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    I know exactly what you're talking about regarding frustration. Sometimes I feel like I'm getting worse and become borderline furious with my game. Just recently like the past few months I've been trying to just have fun hitting the ball. I laugh when I make mistakes, and I laugh at my opponents' errors as well (It's all in good fun and he knows it). Since I've been enjoying playing tennis, my game has gone up. Seriously try it. Look how Marcos Baghdatis beat Roger Federer. Marcos had a smile on his face; he never became down on himself and defeated the world number one!

  11. #41
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    Jan 2009
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    Martial arts is all about reacting and acting, probing and reposts, so it's the basic tenet for all of tennis. Tennis is man against man, so all it's knowledge is tranferable.
    It DOES NOT help with tennis anticipation or how to hit the ball, that needs tennis practice and recognition.
    My Dad was a Master back in China (South of Canton). My brother choose academics while I choose easily applicable school sports, to the consternation of dad. We decided to live our own lives.

  12. #42
    In answer to the original question:

    If you have the talent, the physical ability, the motivation, the training facilities, hours of excellent coaching, money or sponsorship, a good manager and plenty of match play - then the answer is yes.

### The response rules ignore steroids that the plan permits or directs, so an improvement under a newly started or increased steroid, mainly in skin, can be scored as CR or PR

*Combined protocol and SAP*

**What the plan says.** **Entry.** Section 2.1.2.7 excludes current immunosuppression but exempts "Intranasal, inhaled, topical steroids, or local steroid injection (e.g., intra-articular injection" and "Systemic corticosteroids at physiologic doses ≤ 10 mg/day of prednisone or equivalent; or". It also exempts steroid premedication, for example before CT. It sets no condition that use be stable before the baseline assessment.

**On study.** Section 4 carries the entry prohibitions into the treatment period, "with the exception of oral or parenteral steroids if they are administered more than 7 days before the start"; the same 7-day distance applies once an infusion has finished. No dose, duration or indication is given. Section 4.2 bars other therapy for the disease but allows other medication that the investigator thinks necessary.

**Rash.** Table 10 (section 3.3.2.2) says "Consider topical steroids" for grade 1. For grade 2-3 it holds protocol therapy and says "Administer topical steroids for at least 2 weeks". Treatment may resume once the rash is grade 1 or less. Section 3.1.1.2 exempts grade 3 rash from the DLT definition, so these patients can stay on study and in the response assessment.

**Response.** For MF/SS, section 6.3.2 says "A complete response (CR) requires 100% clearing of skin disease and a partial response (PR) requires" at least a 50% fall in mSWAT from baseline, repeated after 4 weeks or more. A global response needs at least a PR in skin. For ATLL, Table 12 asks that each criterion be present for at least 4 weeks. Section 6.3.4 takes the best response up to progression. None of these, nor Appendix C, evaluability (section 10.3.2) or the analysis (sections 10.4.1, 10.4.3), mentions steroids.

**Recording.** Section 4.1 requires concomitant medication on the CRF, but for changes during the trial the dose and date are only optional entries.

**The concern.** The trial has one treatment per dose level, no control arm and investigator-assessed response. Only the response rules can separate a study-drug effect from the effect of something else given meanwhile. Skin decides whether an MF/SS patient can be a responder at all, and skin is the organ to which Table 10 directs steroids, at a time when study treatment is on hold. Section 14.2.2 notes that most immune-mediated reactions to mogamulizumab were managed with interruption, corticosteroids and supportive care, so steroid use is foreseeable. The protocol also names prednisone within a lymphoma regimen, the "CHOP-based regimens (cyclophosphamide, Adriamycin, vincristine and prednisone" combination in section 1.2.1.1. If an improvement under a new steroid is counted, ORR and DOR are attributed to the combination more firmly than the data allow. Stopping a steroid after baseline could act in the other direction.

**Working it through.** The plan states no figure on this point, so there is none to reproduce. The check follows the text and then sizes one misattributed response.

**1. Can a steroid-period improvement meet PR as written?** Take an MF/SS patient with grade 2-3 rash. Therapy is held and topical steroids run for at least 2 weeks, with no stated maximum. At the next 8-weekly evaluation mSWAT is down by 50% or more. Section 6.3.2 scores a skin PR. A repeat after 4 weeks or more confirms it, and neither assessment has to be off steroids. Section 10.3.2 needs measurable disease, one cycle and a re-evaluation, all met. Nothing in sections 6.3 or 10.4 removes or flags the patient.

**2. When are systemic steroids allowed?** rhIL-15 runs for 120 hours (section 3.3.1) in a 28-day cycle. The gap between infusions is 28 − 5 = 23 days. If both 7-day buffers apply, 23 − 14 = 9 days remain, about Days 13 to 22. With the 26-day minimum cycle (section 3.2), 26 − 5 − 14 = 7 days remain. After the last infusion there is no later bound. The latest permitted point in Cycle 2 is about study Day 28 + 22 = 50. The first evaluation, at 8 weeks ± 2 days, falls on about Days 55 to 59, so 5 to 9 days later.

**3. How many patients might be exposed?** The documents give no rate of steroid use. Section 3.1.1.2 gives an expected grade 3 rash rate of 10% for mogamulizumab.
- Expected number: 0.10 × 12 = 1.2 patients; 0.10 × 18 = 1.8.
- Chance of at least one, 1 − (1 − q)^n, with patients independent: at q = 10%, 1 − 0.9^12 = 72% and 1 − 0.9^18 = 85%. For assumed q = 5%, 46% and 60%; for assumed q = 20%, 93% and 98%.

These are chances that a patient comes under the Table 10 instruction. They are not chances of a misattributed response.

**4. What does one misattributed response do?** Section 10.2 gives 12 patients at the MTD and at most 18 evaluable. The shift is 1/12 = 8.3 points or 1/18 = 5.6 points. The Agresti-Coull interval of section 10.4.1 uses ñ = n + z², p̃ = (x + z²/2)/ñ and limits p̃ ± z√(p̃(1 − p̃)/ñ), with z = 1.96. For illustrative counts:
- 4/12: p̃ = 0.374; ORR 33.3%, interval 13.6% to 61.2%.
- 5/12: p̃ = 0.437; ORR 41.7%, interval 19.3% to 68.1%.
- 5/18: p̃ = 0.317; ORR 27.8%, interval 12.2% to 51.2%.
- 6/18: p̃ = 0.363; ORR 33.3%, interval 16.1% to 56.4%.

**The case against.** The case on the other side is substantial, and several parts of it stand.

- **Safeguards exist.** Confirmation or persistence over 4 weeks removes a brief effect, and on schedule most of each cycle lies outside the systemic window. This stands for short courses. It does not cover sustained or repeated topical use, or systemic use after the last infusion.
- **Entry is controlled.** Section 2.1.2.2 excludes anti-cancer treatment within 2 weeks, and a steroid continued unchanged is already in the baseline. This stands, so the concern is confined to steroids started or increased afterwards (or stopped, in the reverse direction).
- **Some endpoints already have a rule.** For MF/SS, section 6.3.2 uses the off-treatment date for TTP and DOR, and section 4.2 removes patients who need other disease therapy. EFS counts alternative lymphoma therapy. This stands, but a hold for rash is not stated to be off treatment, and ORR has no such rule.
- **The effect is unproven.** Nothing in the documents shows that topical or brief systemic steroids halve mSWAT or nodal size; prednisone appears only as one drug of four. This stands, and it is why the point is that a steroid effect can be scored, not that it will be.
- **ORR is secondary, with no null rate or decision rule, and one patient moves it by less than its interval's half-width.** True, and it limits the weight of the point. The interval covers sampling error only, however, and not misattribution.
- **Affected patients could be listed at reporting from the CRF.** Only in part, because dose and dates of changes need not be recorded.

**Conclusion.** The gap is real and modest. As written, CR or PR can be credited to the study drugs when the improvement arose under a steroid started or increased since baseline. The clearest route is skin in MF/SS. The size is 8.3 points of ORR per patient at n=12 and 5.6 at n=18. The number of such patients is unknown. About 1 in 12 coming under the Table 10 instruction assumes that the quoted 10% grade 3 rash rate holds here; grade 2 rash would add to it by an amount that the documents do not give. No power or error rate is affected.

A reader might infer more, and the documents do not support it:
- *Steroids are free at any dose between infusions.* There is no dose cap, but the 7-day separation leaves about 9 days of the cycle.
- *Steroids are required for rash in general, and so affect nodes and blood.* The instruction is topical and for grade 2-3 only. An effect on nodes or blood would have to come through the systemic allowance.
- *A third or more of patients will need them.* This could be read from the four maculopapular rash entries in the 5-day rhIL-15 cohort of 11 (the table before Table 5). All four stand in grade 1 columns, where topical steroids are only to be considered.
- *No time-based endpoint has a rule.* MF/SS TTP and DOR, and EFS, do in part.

If any one of the above are missing then the answer is no.

  13. #43
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    Jul 2010
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    Hello i need some help.
    I used to play tennis since i was young (around 8 years old) but then i stopped for a few years, and now ive started again for almost a year and i want to go pro but i dont know if its possible. I went to a coach in Germany and he said that the way i was playing was as though ive been playing for 10 years. Im 17 but turning 18 soon so i dont know i can if go pro, its my dream and im very determined, i take tennis as a passion. Since there isnt a chance that i can enter the junior championships (because of my age), can i still go pro?
    Last edited by nano; 07-05-2010 at 12:25 PM.

  14. #44
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    Hi and welcome. Do you know your rating? If your coach thinks you've been playing for ten years because you're that good, you're probably a 4.5 or 5.0. Join tournaments. If you win at this level, then surely you have a shot.

  15. #45
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    Jan 2009
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    173
    To O3 and other's .....
    Just what do you think is your idea of "PRO" in tennis?
    You can make it to Q's, you can probably make it to a first round of the main draw, if you try enough tourneys, find a smaller, less crowded draw, and get lucky. Basically, first round gets you from $200 to $2,000.
    Making even money is someone's idea of "PRO", isn't it?
    Buying a house with tourney winnings, buying property in MonteCarlo, and flying first class is OUT OF THE QUESTION!
    I didn't do as well as the moderator here. I started tennis at 24, got past B's by 27, and entered 2 Q's for SanFrancisco's TransAm tourney. First, I went 4th round and lost. Second, I went 5th round and lost to RussellSimpson, a SA, the following year ranked top 30. He was a Q like me, went to finals that tourney. JoaroSoares, another Q the year before I lost to, was ranked top 50 in mens the following year. I didn't keep track of this progress after I lost to him.
    Both those guys went on to relatively short, moderately successful careers as lower level pro players. I took up motocross full time by '79.